AFAIK, if the bank chooses not to attach the saved dosh, it is for public relations purposes. If they want it, they can take it, I think.

So if your bank is the kind that does not mind bad PR, you might be in trouble trying this.
IF you are stupid enough to put the cash into an account with your name on it then you deserve to lose it. Full declaration of accounts in your or your partners name must always be made.

The fact that your mum is holding cash on your behalf in her Credit Union account NOT controlled by you is a moot point. There is a diffrence between 5-6k and 50-60k, one is trying to keep yoirself afloat the other is deliberate deception.
 

feargach

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Aaahhhh, ok then, I see where you are with this...
 

Dillinger

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I have a friend who walked out of his property last year. He just shut the door behind him and never went back. He is not some scobie, or a bit touched, he has phd in physics. The guy just decided one day that he no longer wanted to pay the bank money for an apartment he didn't really want, and unlike most people, this guy went through with his threat to walk away. He certainly has not been jailed, he obviously is now credit black listed. But, the guy has never been happier, he now uses his dosh to travel around Europe, going to a different location each month. The guy feels he did the right thing, he is now doing what he wants, rather than crawling up the property ladder, which is what society wants.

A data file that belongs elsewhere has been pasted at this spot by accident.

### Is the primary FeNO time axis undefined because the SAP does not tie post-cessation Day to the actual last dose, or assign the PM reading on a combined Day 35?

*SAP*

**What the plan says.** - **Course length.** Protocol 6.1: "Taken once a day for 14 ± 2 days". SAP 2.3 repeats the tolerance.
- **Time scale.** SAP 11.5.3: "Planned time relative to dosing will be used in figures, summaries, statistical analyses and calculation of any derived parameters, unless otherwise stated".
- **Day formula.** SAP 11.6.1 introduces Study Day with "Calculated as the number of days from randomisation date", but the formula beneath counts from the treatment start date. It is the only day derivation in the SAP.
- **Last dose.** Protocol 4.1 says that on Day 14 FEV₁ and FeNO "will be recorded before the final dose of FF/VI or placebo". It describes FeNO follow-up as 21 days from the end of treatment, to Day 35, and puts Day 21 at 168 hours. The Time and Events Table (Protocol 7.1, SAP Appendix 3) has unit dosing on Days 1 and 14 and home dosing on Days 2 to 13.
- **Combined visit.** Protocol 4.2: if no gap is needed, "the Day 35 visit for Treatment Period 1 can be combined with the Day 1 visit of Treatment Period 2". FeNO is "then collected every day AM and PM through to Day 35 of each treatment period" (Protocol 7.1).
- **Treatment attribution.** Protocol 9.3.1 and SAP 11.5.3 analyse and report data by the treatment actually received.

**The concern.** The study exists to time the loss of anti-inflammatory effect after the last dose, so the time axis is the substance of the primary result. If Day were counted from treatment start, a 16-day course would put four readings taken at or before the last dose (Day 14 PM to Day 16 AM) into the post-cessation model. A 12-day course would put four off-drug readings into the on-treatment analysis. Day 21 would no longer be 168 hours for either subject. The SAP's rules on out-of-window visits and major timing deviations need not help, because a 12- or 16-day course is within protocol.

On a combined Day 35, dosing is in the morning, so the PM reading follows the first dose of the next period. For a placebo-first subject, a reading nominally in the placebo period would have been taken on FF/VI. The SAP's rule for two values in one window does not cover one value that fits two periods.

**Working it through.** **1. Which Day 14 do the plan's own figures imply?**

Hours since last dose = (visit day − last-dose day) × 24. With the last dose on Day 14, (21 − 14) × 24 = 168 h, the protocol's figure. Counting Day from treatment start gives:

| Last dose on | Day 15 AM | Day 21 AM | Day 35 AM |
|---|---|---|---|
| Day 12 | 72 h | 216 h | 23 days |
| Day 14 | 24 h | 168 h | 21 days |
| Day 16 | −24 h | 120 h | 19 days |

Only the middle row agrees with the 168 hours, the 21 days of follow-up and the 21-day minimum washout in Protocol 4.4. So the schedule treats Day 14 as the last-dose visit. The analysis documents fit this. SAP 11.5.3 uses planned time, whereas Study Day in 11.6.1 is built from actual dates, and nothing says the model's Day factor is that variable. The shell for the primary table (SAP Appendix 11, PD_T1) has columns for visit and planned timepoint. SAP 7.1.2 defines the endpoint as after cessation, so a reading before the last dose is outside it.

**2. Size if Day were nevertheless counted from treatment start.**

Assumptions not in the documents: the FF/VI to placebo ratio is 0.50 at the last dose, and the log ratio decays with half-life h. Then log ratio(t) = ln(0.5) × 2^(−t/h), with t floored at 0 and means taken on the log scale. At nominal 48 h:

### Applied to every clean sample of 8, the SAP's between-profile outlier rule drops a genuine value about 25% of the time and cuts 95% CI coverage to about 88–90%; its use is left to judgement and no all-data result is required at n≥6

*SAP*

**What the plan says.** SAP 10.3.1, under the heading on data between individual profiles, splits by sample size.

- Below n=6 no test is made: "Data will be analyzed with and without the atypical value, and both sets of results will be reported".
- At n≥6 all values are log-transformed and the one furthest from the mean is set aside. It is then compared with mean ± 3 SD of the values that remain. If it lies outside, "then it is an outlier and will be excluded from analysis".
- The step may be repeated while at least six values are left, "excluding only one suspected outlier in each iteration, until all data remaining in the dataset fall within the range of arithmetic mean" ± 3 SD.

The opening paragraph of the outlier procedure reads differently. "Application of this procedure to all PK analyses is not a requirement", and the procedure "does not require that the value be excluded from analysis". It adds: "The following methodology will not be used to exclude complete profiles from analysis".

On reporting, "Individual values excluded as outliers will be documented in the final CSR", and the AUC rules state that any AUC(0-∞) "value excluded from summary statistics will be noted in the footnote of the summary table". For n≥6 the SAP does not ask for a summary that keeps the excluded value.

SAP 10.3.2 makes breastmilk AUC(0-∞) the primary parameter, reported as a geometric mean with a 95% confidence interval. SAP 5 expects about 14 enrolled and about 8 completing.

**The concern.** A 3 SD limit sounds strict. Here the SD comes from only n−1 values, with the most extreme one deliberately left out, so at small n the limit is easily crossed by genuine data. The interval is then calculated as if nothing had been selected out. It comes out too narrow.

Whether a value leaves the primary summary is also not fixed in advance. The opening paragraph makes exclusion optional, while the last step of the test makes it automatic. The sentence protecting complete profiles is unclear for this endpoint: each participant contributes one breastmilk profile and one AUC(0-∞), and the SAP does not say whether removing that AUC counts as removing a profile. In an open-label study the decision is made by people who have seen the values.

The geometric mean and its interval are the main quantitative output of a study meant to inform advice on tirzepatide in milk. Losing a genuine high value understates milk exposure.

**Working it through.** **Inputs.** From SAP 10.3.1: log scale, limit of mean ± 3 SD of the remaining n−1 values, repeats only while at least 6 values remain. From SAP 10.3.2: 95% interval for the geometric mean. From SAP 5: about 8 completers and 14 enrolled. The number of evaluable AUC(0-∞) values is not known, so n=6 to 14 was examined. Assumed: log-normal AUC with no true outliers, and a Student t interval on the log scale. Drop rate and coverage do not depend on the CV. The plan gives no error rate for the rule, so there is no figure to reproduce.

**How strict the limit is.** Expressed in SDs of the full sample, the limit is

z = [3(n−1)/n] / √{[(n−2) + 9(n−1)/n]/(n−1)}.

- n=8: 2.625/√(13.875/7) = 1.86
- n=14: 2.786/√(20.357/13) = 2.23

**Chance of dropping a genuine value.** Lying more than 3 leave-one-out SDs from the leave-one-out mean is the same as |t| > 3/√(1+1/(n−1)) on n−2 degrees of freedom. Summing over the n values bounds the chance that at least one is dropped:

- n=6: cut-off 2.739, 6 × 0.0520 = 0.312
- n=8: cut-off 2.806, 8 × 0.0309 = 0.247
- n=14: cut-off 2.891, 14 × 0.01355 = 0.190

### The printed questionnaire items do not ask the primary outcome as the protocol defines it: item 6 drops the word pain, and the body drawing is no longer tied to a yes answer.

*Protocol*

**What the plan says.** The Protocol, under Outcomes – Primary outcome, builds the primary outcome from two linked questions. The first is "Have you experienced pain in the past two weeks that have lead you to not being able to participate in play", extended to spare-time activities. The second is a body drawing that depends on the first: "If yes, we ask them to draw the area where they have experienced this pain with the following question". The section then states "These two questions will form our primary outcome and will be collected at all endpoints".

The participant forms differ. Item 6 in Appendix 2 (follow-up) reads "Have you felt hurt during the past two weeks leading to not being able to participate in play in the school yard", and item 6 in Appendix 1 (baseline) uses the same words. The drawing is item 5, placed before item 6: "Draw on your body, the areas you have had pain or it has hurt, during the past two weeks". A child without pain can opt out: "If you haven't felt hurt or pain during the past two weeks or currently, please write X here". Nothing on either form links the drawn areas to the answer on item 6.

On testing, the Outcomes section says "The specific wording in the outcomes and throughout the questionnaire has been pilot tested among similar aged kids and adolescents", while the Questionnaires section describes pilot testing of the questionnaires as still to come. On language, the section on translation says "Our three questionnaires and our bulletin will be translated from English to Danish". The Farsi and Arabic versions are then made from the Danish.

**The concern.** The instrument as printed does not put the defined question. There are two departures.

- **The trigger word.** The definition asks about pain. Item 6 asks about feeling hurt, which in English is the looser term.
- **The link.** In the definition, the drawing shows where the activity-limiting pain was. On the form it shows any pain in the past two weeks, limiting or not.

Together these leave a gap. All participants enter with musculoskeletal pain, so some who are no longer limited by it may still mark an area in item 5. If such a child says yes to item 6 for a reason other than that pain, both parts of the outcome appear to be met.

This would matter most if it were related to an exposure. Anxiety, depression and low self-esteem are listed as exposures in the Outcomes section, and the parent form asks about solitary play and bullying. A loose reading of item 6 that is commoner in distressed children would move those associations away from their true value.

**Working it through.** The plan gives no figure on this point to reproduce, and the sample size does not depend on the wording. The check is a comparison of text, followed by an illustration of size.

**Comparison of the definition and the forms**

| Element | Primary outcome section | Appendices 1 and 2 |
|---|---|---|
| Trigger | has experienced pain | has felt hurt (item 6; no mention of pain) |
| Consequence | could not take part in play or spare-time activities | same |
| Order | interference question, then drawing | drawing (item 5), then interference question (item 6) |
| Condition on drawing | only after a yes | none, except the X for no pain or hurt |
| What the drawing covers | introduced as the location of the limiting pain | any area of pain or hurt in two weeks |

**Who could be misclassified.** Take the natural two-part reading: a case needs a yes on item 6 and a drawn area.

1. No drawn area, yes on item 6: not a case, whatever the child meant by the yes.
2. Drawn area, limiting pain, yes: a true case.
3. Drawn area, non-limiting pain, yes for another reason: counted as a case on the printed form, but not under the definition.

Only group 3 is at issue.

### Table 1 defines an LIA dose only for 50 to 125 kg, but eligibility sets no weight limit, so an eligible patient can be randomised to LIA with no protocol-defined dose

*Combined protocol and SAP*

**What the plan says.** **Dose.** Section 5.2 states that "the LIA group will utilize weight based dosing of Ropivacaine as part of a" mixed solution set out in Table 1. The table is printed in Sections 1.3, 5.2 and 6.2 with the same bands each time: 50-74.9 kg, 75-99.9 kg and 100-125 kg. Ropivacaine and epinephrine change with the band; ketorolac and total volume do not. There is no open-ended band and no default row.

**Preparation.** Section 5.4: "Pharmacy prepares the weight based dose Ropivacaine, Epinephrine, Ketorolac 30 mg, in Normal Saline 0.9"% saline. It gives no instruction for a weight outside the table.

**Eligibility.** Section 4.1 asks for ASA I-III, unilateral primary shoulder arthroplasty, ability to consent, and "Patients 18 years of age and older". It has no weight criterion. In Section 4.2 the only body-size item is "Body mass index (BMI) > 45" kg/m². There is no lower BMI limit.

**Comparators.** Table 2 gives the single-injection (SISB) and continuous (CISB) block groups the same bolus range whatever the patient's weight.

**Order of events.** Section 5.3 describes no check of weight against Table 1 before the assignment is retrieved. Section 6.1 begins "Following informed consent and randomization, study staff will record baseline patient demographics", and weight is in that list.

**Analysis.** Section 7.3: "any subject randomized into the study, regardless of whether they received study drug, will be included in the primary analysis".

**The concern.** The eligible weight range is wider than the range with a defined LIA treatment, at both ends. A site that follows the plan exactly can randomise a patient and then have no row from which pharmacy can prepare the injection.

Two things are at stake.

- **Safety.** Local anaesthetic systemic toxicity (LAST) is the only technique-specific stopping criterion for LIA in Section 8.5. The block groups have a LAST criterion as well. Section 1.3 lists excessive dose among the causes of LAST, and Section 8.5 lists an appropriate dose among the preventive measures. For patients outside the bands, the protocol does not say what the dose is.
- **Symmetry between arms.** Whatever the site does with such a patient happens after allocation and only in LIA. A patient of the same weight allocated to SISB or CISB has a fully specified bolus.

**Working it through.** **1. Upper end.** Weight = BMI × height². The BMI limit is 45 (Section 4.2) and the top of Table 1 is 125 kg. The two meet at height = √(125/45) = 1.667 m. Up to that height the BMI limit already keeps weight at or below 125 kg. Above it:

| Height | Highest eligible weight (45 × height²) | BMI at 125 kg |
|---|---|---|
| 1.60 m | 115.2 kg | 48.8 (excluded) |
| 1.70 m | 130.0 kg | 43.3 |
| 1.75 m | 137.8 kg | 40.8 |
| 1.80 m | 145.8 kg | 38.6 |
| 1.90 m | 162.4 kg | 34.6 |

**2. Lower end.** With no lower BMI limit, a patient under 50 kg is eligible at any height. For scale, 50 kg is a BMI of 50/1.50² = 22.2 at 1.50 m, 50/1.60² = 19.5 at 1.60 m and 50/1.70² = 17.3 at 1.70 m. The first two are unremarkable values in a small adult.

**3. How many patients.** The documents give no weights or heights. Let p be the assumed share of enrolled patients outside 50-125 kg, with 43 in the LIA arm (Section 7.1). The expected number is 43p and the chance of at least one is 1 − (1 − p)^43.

oceanclub

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Are you a lawyer?

If so please point out to me why the above would not be an option?
You know, it's kind of funny when you bring your whacky Yankee conspiracy theories to this website. Not when you start thinking you're Orly Taitz and giving out legal advice to citizens under a completely different juridiction that might see them end up losing their house.

P.
 

rhonda15

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You know, it's kind of funny when you bring your whacky Yankee conspiracy theories to this website. Not when you start thinking you're Orly Taitz and giving out legal advice to citizens under a completely different juridiction that might see them end up losing their house.

P.
For the umpteenth time - the point is if you know you are going to lose the house anyway - why not try the above strategy?